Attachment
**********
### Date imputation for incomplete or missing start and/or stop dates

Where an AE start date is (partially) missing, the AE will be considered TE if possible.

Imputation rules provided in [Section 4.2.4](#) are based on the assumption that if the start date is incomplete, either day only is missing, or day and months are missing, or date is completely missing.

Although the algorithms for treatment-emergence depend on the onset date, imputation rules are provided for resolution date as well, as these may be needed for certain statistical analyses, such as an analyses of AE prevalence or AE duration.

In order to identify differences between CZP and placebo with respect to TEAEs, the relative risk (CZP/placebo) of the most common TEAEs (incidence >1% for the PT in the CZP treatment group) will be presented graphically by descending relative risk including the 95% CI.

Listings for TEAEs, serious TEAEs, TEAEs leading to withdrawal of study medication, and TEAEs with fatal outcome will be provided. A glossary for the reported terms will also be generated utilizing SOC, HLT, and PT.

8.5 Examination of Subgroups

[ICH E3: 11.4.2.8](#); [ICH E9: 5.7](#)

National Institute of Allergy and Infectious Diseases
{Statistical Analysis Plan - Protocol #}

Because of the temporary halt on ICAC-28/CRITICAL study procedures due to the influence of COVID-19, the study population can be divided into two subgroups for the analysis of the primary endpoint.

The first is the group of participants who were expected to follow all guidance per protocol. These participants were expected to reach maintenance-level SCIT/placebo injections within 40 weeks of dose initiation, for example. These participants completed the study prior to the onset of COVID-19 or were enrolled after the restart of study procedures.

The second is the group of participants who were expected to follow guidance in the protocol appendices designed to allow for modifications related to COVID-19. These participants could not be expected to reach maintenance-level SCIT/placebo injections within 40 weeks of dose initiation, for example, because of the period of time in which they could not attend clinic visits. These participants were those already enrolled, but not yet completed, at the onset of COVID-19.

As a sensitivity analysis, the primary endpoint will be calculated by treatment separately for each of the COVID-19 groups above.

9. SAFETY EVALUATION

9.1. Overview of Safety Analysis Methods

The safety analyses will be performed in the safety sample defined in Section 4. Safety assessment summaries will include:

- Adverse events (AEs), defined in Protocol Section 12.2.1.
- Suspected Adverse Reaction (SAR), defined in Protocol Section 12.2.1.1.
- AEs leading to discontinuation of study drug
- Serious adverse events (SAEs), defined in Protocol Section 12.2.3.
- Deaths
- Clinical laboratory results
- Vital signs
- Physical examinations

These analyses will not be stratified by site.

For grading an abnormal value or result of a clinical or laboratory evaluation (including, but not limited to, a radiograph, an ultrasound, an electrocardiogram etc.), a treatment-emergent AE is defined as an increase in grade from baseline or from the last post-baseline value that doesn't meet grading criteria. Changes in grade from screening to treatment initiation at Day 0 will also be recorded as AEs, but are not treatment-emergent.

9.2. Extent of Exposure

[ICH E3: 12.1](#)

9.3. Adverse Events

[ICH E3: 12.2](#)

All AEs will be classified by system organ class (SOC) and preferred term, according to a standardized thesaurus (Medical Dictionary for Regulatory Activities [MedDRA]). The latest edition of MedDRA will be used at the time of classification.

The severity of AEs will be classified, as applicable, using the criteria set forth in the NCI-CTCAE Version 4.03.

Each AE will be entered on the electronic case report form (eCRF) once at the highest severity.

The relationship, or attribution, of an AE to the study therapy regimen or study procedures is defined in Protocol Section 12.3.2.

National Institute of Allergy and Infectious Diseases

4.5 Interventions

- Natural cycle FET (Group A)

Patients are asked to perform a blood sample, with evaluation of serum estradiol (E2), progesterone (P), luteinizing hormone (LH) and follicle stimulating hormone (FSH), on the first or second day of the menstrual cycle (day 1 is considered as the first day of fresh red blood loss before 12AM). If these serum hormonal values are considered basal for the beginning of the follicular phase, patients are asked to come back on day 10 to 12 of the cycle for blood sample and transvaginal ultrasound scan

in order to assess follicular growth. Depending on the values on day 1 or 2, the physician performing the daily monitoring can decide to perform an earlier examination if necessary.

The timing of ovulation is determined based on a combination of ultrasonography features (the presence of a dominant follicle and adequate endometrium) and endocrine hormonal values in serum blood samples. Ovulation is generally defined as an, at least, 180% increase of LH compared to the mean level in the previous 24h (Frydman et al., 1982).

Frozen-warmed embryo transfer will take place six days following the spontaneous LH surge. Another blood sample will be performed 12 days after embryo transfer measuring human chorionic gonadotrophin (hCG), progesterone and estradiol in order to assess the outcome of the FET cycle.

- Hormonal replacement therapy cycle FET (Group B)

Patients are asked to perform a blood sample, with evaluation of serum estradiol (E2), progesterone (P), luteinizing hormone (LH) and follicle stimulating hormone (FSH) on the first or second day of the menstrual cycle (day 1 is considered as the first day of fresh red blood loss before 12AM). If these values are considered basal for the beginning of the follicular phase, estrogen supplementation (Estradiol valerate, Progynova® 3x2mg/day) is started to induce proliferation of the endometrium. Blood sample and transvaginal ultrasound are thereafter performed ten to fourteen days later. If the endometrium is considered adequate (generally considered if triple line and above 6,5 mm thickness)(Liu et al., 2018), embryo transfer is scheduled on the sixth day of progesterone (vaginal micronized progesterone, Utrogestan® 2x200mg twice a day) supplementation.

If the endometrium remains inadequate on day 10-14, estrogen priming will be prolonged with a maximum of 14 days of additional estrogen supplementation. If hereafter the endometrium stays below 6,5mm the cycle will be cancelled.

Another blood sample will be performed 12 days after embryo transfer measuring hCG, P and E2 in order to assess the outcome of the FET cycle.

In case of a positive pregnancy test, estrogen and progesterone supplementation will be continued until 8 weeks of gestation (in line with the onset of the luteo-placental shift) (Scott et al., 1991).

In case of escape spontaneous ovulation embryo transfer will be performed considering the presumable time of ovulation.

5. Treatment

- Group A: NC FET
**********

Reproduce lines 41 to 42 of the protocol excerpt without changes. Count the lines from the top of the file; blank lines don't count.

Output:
The timing of ovulation is determined based on a combination of ultrasonography features (the presence of a dominant follicle and adequate endometrium) and endocrine hormonal values in serum blood samples. Ovulation is generally defined as an, at least, 180% increase of LH compared to the mean level in the previous 24h (Frydman et al., 1982).

Frozen-warmed embryo transfer will take place six days following the spontaneous LH surge. Another blood sample will be performed 12 days after embryo transfer measuring human chorionic gonadotrophin (hCG), progesterone and estradiol in order to assess the outcome of the FET cycle.